Previously published on Blooloop

After writing a previous post about shopping mall experience, How to boost shopping malls: It’s about engagement, not entertainment, I received several invitations to visit new malls and got involved in many discussions, including the last digital MAPIC conference. This led to new insights, but also to a kind of disappointment. Especially after I got invited to visit a few so-called “mall 2.0.”

Sorry to the friendly hosts that invited me, but I still didn’t feel a real difference in the shopping mall guest experience.

Sure, compared to traditional mall design the architecture improved. The new malls are brighter, the isles are wider, and the materials used are of higher quality. And yes, the number of F&B outlets have grown. On top of that, the level of service increased. There are better parking garages, better signing and more service desks.

But I still missed the most important item for the mall 2.0: Where is the shopping mall guest experience?

The unique differentiation factor

After more than 25 years working in the Location-Based Entertainment industry, the guest experience is so important to me that I developed strange behaviours: I can’t walk around in a mall, museum, theme park, tourist city or any other destination anymore without asking myself: “what is the real unique guest experience here?”

My family got used to this behaviour and, during our family trips, let me struggle over this question, as well as another essential one: “Why do guests choose this destination above many others, now and in the future?”

It baffles me why most developers are not positioning this as the central question when (re)designing their assets. The reality is that these days, most people are spoiled. They can choose from an enormous offering and will base their choice on factors relevant to themselves.

For malls, some of these factors are easy to define. For instance, easy parking and a large, attractive range of shops. The atmosphere of the mall is also a factor, created by architecture and a selection of F&B outlets. Here, the new mall 2.0 is ticking the boxes. But these are relatively easy to copy and not sustainable. Where is the sustainable differentiation factor?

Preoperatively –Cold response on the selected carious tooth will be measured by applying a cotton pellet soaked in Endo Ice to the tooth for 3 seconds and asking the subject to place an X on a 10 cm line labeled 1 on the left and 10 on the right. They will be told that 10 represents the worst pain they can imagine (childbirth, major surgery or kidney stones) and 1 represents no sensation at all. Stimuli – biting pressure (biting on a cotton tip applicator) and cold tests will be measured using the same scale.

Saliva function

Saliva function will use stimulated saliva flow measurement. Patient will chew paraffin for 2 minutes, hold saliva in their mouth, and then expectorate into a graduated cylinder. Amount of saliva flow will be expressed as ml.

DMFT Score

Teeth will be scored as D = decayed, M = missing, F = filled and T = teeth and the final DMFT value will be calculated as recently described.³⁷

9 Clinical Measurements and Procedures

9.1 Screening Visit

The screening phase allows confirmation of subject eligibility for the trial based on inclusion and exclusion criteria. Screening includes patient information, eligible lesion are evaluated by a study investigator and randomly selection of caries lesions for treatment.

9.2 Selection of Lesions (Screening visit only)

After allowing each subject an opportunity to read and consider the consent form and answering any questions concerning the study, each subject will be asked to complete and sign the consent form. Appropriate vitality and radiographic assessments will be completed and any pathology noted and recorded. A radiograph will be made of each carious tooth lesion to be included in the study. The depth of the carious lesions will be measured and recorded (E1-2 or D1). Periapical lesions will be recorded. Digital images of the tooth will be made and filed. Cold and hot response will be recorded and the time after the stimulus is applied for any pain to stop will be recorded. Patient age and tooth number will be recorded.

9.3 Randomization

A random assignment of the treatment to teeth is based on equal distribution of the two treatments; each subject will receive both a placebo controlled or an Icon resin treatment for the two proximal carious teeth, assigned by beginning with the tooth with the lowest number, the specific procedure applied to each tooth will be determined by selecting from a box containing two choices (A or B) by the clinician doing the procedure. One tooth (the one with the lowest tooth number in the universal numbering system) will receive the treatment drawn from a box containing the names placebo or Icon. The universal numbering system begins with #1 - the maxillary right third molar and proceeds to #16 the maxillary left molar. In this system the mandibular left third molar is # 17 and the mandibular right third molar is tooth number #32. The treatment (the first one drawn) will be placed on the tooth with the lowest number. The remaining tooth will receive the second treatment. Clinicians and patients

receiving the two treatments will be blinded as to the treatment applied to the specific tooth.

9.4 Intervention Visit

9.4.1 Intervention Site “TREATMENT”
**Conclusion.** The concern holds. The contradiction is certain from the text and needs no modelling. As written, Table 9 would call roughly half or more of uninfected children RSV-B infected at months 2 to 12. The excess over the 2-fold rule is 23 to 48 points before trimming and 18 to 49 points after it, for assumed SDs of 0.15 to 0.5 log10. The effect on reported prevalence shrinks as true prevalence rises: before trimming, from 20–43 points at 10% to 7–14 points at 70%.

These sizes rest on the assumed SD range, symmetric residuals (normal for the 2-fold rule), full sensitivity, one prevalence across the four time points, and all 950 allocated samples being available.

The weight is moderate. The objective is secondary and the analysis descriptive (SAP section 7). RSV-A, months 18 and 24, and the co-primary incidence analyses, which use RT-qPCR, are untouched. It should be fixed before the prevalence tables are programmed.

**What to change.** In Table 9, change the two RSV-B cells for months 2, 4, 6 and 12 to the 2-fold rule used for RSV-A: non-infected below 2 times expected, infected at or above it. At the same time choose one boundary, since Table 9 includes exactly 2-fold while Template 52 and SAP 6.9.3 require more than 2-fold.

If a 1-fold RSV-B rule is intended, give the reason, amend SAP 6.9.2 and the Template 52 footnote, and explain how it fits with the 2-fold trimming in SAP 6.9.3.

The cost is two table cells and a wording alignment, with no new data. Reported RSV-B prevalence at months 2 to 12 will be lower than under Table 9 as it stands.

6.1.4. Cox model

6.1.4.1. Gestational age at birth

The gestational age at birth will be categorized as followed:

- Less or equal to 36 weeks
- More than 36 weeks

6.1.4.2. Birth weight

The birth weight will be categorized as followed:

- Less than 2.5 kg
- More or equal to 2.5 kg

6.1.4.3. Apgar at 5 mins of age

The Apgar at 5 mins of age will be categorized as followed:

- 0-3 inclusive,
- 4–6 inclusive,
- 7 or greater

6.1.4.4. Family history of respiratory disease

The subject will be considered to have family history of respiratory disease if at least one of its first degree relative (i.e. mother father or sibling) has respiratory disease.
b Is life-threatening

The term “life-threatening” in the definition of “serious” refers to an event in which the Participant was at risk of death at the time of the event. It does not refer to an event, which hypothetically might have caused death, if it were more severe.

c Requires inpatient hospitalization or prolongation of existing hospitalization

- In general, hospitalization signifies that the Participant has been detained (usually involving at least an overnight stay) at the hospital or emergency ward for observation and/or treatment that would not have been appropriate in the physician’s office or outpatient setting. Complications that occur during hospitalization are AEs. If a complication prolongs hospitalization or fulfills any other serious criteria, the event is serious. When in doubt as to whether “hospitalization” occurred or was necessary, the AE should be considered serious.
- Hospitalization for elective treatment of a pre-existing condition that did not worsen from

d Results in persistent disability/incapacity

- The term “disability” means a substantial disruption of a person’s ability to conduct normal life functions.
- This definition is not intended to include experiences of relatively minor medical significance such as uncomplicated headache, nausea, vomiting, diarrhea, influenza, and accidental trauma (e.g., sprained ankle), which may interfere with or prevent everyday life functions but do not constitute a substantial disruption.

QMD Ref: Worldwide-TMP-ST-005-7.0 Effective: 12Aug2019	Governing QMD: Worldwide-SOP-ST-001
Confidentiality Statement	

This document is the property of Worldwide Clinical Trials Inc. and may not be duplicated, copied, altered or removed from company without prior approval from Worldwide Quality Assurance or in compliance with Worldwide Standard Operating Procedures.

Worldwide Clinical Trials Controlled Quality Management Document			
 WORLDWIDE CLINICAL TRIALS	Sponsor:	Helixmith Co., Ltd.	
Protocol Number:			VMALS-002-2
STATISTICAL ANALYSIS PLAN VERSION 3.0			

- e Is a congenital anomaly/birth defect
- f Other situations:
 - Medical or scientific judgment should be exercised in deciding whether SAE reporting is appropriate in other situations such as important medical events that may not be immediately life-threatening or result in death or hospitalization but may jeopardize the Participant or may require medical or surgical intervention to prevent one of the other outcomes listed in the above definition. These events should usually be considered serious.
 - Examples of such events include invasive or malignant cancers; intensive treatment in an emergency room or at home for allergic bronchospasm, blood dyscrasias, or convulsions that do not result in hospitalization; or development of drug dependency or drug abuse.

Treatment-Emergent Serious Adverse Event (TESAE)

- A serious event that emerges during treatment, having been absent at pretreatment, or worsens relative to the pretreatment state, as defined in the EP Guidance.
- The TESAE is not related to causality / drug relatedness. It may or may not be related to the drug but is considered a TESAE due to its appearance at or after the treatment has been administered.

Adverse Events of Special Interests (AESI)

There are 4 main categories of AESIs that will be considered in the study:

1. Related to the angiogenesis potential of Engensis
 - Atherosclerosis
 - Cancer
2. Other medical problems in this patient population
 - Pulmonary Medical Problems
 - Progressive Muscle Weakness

Finding inspiration from old cities

Most malls are still designed on logistics and are based on the model of transporting guests as efficiently as possible, from the parking lot to inside the mall and from shop to shop.

The question is: Do guests really want this? Or would they feel more acquainted with less efficient models, ones that leave more to their own ingenuity and imagination?

The answer might be closer to retail experts than they can imagine. Think about the old city centres in Europe. They are still very popular to hang out in, even during COVID times. They are not designed to be efficient. Parking is often a nightmare; shoppers need to search in a maze of streets to find a shop and there are crowd bottlenecks everywhere. Old cities have grown naturally over decades and did not have the chance to plan efficiently. But by growing naturally, they have built up a unique atmosphere.

Every old city downtown has an atmosphere that cannot be copied. This is why they continue to be popular, despite all the inefficiency.

What can Malls 2.0 learn from theme parks?

Let me compare this with the theme park industry. For many years, the basic factors for a successful theme park were offering enough rides and a large and/or fast rollercoaster. And still, the majority of parks use this model.

But for some parks, the decision of which rides to buy isn’t that important. Instead, they concentrate on the guest experience. They ask themselves all the time: “How can I create an experience that guests connect with?”

Additionally, the best ones think one step further, asking “How do I create a guest experience that establishes a unique character for me, providing a unique identity that is not easy to copy?”

This all goes back to the early days of the most successful park ever designed: Disneyland.